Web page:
Wednesday, September 12, 2018

The Wisdom of Insecurity

Image result for scientistEnvironmental & Science Education
Edward Hessler 

The Nobel Prize physicist Richard Feynman was well known for being quotable. One of his most famous is from his 1974 California Institute of Technology commencement address. 
The first principle is that you must not fool yourself—and you are the easiest person to fool.
Feynman followed this statement with these words. "So you have to be very careful about that.  After you’ve not fooled yourself, it’s easy not to fool other scientists. You just have to be honest in a conventional way after that.
"I would like to add something that’s not essential to the science, but something I kind of believe, which is that you should not fool the layman when you’re talking as a scientist."
Here is the full 1974 CalTech address in the event you are interested in reading it.
I thought of this Feynman quote when I viewed the September 11, 2018 PBS News Hour's "In My Humble Opinion." It featured McGill University professor emeritus in neuroscience Daniel Levitin.
"If you think you know everything, you can't learn anything" is just plain good advice and stated nicely. Words and actions to live by and beautifully expressed.
h/t: Lynne
Here is the full text.

Daniel Levitin:
It ain’t what you don’t know that gets you into trouble. It’s what you know for sure that just ain’t so.
You may be familiar with this Mark Twain quote. It was used in the film “The Big Short” and in Al Gore’s film “An Inconvenient Truth.”
Twain is saying that, if you’re sure you know something, you act on it with the strength of conviction, never considering that you might be wrong. If you’re sure that this alternative treatment will help cure you better than Western medicine, you will forego the traditional treatment.
Two-thirds of cancer patients think this way, that alternative medicine will prolong their lives. But, in fact, patients who turn to it are twice as likely to die of their cancers, and they die earlier.
If you’re sure that your choice of political candidate is right, you’re not going to be open-minded about any new evidence that might come in that could or should cause you to change your mind.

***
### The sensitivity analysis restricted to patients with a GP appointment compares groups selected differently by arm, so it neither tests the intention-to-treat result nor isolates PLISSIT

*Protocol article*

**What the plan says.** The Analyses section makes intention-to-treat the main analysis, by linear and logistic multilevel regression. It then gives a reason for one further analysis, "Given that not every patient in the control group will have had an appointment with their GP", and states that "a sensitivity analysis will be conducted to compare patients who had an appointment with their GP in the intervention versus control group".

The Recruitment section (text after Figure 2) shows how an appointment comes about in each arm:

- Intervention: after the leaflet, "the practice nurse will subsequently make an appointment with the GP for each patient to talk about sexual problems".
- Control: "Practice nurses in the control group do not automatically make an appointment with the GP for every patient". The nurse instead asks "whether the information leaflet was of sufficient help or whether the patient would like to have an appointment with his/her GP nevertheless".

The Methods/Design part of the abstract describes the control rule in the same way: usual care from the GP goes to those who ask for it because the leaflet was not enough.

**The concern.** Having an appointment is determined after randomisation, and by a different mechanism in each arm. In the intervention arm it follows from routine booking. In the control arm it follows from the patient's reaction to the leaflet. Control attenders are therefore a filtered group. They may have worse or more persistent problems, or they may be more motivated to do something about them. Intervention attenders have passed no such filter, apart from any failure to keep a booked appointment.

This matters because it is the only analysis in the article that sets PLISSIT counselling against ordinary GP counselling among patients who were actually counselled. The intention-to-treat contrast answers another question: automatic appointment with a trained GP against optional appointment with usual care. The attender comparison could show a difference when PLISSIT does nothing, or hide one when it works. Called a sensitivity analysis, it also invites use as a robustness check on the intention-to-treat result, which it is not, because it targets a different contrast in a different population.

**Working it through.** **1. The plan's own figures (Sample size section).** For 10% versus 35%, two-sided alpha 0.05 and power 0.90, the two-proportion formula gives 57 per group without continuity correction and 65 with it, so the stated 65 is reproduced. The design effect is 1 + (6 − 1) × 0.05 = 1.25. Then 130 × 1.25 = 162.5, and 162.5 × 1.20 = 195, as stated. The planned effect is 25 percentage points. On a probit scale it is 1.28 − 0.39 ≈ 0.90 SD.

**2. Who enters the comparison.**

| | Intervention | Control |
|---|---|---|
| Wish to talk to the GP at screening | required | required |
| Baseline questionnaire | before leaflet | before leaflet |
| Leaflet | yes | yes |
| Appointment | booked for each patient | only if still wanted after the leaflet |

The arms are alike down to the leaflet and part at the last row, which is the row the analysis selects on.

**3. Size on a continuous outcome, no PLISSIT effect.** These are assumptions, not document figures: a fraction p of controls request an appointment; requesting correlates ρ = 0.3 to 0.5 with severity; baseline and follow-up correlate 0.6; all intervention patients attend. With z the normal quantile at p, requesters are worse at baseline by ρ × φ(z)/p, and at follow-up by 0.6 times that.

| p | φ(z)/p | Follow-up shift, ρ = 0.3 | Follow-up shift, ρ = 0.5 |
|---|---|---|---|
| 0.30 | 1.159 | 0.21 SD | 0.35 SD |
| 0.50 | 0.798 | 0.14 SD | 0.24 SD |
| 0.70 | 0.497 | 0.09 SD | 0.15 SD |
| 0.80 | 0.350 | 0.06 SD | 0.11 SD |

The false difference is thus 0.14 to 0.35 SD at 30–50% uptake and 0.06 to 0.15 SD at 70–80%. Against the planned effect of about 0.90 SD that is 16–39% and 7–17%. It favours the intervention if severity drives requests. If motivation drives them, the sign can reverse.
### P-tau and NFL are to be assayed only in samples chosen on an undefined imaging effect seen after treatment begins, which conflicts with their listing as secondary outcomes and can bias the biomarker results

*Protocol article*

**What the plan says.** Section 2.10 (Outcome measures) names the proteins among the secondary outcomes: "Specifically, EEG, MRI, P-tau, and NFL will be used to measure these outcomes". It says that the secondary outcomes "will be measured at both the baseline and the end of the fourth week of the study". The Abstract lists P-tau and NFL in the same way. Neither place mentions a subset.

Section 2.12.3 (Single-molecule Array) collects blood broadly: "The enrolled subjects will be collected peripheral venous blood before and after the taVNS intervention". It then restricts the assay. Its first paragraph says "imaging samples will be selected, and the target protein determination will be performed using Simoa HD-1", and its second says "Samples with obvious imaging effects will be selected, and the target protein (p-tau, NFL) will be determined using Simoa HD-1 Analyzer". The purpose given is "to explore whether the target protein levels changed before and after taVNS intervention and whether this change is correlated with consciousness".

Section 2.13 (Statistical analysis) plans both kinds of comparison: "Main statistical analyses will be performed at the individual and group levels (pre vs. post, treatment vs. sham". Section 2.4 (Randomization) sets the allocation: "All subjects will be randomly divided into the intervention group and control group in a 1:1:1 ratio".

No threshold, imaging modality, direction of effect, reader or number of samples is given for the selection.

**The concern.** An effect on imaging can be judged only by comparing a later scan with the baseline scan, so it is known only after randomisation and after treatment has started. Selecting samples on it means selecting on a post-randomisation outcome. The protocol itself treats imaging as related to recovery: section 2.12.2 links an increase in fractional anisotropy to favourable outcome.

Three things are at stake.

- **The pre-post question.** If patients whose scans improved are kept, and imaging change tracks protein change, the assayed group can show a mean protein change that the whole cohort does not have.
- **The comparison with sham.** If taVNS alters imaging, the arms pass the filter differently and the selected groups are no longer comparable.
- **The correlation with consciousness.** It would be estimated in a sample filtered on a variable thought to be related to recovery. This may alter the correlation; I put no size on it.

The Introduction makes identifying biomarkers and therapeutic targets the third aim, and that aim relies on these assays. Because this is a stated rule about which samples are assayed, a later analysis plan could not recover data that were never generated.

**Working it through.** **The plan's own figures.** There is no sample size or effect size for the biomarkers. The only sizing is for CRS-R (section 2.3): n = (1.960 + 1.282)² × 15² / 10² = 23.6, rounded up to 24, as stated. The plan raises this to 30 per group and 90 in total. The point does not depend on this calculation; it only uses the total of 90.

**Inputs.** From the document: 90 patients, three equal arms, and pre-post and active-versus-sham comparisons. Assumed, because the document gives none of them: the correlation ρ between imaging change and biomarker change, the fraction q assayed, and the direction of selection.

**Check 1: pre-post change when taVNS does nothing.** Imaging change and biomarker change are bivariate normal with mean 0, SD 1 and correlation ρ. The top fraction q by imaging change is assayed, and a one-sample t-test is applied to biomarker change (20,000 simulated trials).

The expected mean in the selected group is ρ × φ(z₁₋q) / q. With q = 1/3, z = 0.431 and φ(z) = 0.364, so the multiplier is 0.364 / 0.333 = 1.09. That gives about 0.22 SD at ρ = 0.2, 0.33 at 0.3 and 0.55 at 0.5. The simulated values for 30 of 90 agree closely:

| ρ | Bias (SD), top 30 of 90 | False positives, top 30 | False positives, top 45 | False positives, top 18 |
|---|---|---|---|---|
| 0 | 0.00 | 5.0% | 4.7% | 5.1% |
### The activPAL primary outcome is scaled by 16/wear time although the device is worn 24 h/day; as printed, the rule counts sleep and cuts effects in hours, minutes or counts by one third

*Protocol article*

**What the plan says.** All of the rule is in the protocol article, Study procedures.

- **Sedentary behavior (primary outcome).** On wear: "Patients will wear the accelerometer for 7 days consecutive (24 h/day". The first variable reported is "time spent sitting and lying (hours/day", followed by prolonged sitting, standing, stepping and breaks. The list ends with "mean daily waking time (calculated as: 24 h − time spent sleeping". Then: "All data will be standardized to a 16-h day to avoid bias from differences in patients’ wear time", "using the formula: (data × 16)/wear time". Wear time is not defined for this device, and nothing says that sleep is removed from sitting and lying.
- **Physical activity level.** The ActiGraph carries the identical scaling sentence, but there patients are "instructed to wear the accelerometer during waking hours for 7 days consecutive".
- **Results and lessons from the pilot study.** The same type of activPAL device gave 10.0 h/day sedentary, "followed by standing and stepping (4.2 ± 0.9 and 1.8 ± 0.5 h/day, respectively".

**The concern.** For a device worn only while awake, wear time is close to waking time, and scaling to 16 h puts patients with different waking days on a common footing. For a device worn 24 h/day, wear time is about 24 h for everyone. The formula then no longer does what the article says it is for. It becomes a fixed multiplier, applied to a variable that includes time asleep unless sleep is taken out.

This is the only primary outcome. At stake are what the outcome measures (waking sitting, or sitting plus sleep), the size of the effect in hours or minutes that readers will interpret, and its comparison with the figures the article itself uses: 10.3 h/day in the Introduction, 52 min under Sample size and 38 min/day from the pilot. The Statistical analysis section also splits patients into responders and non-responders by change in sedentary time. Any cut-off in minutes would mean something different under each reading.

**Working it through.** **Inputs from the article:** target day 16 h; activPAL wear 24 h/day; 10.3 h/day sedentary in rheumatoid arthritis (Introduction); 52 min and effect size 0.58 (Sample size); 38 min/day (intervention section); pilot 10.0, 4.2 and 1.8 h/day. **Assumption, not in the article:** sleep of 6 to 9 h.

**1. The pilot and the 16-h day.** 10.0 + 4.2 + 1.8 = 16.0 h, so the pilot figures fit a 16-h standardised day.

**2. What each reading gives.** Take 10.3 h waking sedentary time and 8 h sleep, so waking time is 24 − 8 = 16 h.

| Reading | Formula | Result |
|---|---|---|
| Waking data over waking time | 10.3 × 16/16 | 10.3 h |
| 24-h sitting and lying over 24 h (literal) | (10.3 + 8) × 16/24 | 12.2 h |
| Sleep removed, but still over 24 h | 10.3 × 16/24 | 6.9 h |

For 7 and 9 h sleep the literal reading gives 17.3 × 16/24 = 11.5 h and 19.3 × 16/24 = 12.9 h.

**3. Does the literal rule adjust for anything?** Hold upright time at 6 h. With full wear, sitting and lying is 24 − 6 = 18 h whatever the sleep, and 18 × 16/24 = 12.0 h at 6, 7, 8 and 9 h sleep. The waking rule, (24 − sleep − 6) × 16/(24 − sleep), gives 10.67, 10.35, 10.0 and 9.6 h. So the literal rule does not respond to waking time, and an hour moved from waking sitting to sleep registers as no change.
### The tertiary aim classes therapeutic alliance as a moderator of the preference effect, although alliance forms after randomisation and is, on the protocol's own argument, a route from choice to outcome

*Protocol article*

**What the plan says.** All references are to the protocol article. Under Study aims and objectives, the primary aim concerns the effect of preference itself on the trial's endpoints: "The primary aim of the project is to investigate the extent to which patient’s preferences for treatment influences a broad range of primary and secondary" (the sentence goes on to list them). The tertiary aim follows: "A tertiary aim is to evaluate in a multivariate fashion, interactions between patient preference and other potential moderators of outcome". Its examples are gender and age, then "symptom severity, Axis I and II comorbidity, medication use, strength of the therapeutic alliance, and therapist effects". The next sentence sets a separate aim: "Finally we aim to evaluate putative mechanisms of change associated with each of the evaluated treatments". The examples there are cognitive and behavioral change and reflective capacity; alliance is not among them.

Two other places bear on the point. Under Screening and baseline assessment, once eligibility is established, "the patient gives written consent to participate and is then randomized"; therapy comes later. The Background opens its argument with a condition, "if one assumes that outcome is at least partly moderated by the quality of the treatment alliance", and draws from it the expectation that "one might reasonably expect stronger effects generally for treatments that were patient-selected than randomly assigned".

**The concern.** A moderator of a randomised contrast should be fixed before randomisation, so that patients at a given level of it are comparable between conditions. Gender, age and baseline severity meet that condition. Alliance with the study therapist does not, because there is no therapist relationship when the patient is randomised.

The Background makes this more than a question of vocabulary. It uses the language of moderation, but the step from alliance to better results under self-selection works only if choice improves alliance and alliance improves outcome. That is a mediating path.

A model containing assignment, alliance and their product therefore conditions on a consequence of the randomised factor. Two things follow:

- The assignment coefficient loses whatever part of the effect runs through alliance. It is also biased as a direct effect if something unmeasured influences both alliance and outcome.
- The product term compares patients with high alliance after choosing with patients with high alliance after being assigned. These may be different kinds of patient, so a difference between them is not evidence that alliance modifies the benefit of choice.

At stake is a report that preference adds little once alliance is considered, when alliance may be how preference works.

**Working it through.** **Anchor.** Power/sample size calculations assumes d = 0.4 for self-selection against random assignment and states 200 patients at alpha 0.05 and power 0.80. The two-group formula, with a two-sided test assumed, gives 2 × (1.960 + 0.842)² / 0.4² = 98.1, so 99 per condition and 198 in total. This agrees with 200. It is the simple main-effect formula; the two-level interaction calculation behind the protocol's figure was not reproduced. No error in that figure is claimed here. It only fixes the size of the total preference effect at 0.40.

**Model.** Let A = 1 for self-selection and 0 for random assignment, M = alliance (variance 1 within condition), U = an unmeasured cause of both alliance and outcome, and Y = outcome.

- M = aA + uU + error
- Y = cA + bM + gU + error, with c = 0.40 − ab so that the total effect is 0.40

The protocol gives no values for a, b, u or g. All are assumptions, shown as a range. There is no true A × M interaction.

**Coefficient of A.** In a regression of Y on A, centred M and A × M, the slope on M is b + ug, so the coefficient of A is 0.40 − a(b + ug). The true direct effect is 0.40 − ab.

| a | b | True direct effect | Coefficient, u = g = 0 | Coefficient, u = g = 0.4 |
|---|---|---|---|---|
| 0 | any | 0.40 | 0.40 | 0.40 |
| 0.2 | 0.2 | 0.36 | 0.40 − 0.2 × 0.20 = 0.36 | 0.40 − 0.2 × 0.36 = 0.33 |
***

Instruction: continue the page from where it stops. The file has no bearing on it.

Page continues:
I’m a college professor, and I train Ph.D. students for careers as neuroscientists. They come into my laboratory full of confidence. They have been at the top of every class they have been in their entire lives.
I spend most of my time trying to teach them that they don’t know everything they think they do. My job as a teacher really is to unteach them. I’m always asking, why do you think that? What’s the evidence?
These lessons can take four to eight years. Knowledge can only be created in an environment where we’re open to the possibility that we’re wrong.
You may recognize the Zen connection, the wisdom of insecurity. If you think you know everything, you can’t learn anything.
Image result for child
I think that all of us are capable of this kind of critical thinking. Every 4-year-old asks a series of incessant why questions. We have this beaten out of us early on by worn-down parents and teachers. But this why mode is the key to critical thinking.
Think like a 4-year-old. Ask why and how. Ask them often.
This attitude allows us to navigate the world more effectively, choosing among options or political candidates or medical treatments that are more likely to maximize our success and our well-being.
By the way, Mark Twain is widely cited for the quote we began with, but there’s no evidence that he ever said it or anything like it. The source of it is unknown.
Sometimes, you don’t know what you think you do.

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